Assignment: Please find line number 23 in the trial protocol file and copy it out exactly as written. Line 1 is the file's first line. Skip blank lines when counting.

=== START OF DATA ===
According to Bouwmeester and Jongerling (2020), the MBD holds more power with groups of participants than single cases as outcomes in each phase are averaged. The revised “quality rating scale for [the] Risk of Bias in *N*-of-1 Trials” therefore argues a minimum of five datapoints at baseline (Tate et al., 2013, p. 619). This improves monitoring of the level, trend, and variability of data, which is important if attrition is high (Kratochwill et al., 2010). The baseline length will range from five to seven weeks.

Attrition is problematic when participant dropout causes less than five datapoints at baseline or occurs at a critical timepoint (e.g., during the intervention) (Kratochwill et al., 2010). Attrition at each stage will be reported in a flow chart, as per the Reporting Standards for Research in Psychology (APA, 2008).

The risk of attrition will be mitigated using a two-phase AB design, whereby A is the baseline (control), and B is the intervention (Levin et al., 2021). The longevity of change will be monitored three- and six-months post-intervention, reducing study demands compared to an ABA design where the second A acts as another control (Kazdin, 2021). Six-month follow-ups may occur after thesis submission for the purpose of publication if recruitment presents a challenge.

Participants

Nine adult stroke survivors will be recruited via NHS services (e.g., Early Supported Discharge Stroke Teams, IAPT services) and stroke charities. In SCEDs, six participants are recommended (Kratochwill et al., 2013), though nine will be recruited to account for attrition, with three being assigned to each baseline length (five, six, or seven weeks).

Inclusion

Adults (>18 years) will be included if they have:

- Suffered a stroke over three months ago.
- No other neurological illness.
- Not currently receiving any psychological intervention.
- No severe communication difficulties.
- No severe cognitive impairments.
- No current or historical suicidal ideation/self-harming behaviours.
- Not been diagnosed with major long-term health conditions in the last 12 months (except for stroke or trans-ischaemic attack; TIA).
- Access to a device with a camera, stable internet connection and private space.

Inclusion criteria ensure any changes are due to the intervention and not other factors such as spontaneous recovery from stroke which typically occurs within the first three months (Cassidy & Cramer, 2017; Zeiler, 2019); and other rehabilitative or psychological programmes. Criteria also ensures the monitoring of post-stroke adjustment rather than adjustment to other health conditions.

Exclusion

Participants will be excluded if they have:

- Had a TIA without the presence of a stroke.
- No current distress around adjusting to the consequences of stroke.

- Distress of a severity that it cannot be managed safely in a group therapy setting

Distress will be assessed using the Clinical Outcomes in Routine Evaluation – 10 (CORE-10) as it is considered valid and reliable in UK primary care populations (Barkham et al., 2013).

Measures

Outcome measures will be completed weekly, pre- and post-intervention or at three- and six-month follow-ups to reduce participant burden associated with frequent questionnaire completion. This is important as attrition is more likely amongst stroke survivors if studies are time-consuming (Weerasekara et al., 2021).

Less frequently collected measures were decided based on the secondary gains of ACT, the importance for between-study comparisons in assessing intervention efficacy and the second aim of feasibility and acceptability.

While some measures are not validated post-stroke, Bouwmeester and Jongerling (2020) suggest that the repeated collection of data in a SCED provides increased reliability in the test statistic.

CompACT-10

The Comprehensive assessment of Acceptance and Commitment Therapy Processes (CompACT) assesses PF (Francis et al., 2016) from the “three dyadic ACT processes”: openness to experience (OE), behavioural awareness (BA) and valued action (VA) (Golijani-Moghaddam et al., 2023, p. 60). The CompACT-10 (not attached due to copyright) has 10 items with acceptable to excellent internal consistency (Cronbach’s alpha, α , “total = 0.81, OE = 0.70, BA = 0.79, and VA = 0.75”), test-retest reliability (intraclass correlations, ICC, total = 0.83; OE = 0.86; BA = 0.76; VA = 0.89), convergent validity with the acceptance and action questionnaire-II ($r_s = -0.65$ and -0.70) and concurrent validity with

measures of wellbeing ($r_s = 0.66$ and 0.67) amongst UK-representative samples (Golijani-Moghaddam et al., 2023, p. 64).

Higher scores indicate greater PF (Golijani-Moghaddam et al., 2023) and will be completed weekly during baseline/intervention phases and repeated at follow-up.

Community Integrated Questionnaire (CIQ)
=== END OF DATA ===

Measures